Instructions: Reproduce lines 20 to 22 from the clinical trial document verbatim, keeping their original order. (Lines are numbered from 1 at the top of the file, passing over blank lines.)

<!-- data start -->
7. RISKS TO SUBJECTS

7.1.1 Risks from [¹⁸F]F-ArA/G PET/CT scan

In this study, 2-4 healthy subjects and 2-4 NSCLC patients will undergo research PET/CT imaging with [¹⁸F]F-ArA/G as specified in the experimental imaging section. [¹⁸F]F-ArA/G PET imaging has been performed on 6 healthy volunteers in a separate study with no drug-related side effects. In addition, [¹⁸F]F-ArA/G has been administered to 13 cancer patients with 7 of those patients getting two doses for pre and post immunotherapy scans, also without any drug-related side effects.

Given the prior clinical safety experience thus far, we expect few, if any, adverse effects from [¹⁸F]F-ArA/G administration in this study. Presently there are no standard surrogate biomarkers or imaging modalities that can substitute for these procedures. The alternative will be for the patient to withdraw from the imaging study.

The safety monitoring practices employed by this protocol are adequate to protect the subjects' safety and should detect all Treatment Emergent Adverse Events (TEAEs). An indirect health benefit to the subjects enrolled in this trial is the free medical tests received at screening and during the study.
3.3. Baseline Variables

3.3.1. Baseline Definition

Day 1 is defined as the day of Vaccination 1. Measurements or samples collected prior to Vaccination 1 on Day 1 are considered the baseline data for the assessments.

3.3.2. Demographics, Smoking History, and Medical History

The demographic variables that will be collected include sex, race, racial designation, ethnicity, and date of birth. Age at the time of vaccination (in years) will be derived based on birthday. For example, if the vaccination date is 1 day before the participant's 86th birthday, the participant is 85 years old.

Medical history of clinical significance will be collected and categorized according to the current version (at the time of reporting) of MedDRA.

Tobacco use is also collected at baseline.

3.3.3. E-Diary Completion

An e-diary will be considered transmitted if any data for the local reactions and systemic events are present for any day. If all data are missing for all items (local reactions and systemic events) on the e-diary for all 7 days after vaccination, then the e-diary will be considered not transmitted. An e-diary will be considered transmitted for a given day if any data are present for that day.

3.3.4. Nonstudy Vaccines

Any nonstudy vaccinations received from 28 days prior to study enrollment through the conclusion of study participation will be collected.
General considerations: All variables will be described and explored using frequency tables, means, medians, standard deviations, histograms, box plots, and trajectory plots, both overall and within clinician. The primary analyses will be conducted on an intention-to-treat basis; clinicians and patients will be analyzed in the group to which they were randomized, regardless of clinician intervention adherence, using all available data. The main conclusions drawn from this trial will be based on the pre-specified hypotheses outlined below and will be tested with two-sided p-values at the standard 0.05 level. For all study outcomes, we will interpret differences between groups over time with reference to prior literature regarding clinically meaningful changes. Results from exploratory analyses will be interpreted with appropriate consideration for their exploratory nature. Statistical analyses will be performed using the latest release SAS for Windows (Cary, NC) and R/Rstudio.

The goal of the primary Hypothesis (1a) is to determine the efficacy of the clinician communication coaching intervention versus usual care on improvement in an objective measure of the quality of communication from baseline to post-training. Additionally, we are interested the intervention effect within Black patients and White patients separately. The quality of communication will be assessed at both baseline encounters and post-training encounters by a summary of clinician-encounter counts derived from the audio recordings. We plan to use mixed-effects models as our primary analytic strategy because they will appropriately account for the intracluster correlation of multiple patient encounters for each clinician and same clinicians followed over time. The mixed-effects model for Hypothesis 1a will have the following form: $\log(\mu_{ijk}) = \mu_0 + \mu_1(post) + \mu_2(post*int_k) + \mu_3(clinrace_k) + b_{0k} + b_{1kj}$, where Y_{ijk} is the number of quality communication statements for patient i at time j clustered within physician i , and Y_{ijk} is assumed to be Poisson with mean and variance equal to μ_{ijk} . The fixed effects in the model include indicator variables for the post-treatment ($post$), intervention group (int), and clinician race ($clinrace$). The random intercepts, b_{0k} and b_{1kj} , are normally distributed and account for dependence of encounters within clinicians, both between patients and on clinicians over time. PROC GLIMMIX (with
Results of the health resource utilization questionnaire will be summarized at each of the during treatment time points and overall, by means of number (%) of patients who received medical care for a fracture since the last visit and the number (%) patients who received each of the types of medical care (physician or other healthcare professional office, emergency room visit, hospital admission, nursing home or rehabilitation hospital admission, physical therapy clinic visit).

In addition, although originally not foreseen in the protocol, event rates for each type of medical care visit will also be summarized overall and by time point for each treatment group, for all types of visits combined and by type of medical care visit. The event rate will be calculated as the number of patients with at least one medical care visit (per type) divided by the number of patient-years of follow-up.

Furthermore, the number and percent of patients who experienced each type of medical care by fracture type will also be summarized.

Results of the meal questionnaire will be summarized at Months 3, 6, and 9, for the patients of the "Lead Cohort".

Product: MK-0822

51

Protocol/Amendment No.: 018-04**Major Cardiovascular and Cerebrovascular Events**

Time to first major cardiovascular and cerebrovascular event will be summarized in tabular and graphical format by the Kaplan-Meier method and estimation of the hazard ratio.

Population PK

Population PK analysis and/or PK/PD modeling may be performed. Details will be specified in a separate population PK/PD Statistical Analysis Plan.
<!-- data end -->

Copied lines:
In addition, although originally not foreseen in the protocol, event rates for each type of medical care visit will also be summarized overall and by time point for each treatment group, for all types of visits combined and by type of medical care visit. The event rate will be calculated as the number of patients with at least one medical care visit (per type) divided by the number of patient-years of follow-up.

Furthermore, the number and percent of patients who experienced each type of medical care by fracture type will also be summarized.

Results of the meal questionnaire will be summarized at Months 3, 6, and 9, for the patients of the "Lead Cohort".